Week 13, Tuesday

Lecture: Italy's Cultural Entities and Art and Antiquities Squads, and the Repatriation of Objects

Reading for the Week: F. Isman, "Artworks in Exile" Article (Moodle)

To Look Over (Moodle Links):

MiBACT, Roma Capitale, and Carabinieri TPC websites


Week 13, Thursday

Guest Lecture: Carabinieri's TPC Squad


Week 14, Tuesday


Lecture: The American Response: AAM and the Reaction of Museums, Museum Personnel and Archaeologists

Reading for the Week: "The Rise of the University Museum" Boston Review Article (Moodle)

"Finders, Keepers" Museums Speak Out About Repatriation Article (Moodle)

K. Singh, "The Universal Museums: The View From Below" Article (Moodle)

T. Flynn's Universal Museum Article (Moodle)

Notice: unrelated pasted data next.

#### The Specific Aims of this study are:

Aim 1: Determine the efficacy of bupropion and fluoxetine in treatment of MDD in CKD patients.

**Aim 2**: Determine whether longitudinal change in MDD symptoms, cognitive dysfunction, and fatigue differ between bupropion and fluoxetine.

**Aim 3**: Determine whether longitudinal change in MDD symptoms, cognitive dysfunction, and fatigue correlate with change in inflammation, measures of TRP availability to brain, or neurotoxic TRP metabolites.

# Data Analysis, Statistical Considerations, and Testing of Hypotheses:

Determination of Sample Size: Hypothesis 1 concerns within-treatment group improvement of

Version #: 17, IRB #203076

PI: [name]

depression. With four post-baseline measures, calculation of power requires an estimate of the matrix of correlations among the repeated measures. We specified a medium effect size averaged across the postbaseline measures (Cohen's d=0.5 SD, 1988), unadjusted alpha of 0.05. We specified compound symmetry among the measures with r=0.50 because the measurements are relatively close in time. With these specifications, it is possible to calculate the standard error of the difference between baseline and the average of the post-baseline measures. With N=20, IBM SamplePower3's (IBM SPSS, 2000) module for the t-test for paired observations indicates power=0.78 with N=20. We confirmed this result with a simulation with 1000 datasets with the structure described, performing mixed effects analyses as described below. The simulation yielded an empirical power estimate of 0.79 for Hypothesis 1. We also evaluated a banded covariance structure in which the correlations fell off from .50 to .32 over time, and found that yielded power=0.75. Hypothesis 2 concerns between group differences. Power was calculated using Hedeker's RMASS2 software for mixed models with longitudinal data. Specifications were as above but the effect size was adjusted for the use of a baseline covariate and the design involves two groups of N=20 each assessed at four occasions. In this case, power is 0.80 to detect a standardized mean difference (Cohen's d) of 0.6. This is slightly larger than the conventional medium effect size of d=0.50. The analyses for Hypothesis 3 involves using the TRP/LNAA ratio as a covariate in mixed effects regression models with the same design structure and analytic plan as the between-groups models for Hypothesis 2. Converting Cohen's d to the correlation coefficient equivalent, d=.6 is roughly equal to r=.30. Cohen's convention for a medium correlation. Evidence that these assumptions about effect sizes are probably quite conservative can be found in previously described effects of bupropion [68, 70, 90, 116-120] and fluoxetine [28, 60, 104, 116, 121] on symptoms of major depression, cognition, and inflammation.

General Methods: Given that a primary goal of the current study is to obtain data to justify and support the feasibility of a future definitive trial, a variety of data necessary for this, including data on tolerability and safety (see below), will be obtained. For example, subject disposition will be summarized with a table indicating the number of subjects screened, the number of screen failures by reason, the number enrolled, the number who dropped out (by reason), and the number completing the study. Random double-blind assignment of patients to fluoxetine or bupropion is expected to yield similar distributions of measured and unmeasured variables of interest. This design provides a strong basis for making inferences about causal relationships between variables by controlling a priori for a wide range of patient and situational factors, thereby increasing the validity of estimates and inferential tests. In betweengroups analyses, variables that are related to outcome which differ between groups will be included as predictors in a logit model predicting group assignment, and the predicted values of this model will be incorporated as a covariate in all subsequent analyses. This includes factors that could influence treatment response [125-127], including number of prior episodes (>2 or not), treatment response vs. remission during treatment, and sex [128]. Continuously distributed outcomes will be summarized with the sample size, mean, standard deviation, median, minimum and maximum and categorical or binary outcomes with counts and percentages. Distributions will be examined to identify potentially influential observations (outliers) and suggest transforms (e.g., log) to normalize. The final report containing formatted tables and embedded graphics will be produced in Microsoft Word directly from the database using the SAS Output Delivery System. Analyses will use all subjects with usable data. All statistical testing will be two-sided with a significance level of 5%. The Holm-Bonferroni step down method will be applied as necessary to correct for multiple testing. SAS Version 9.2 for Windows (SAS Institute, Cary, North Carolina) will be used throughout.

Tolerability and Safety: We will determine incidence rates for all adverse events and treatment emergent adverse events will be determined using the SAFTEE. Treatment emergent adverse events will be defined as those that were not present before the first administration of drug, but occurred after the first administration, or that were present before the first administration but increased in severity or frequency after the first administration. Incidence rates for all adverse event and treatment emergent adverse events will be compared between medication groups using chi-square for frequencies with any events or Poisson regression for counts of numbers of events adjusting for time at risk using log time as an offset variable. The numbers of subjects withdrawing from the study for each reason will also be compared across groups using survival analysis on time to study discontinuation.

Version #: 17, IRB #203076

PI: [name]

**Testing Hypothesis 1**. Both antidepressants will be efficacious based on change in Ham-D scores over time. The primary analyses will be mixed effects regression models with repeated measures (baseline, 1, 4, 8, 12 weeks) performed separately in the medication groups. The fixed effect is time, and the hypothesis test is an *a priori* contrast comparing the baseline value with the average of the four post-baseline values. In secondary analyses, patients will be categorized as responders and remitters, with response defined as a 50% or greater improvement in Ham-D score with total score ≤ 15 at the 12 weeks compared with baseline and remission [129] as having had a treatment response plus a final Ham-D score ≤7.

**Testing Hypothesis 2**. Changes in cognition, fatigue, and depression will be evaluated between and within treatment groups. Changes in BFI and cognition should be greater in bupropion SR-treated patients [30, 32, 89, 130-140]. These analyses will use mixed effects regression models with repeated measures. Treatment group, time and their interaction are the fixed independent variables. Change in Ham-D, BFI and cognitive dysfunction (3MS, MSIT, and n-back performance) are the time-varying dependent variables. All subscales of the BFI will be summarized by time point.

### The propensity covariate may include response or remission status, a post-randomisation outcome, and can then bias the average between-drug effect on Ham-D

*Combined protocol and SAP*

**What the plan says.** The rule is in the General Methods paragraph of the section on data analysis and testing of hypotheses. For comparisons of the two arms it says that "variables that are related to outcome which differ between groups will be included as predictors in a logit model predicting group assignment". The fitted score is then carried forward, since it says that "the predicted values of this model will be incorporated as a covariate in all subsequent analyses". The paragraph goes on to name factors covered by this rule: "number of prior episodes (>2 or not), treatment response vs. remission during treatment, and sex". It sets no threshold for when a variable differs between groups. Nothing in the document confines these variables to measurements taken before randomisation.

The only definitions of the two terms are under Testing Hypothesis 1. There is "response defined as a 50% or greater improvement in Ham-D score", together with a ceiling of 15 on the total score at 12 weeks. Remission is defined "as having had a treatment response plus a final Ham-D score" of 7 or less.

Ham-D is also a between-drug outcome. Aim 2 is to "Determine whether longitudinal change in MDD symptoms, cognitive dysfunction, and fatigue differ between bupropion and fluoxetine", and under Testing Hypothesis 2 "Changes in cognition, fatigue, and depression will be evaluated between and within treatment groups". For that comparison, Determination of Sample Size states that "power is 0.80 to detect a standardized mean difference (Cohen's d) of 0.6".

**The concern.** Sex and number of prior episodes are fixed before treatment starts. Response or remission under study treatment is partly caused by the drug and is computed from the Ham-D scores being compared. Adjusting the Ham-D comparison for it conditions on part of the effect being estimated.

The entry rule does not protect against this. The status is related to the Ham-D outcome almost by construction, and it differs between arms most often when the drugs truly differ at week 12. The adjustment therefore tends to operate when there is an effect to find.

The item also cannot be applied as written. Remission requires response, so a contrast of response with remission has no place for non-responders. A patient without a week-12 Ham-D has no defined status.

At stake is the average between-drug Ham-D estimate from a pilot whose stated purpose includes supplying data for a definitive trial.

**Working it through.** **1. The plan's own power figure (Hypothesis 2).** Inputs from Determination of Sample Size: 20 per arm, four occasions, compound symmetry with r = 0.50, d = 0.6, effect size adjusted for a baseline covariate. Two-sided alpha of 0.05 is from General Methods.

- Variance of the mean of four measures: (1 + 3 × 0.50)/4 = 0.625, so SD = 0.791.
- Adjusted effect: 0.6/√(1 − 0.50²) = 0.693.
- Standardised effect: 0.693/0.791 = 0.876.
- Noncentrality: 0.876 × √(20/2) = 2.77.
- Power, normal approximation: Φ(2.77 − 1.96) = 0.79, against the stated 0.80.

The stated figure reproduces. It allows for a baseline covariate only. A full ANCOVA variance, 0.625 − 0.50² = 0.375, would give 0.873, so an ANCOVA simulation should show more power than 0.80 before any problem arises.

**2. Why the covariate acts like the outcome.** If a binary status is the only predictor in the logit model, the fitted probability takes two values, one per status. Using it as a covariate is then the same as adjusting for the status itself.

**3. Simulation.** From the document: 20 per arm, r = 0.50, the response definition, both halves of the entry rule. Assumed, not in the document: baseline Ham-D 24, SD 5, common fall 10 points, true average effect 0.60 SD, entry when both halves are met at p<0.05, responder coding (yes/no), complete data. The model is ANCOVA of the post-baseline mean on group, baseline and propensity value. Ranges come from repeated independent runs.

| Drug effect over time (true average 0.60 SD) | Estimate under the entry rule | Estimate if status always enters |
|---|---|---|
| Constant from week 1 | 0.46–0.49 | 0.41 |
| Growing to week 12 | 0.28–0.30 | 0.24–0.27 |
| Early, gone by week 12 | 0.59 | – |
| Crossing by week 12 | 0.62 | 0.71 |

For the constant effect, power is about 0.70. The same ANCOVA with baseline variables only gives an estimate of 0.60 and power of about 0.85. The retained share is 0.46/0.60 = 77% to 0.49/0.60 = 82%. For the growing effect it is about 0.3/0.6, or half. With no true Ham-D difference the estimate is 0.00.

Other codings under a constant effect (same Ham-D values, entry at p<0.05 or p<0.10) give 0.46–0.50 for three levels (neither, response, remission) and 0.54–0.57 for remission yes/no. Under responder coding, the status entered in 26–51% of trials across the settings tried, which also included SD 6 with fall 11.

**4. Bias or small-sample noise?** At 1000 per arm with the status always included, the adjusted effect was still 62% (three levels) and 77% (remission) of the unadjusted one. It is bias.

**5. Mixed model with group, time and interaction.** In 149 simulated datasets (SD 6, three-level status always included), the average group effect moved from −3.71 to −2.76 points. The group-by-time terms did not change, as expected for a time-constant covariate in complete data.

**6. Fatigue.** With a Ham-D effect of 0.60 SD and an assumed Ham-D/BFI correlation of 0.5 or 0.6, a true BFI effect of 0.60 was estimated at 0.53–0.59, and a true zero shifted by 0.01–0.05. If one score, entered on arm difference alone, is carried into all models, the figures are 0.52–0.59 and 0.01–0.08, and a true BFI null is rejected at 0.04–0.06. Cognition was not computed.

J. Boardman, "'National' Heritage and Scholarship" Article (Moodle)

T. Flynn, "Fear of Cultural Objects" Article (Moodle)

AAM Article 2016 (Moodle)

How are we doing? 2005 UNIDROIT ARTICLE


Week 14, Thursday

The Universal/Encyclopedic Museum: Does it Truly Exist? Should It?; James Cuno and the Getty: A Last Look; State of Affairs: Cleveland Museum of Art (Read ARCA Blog article together on Moodle)

Review for Final Exam

Reading In Review for Final Exam: G. Lobay, "Looting and the Antiquities Trade" (Moodle)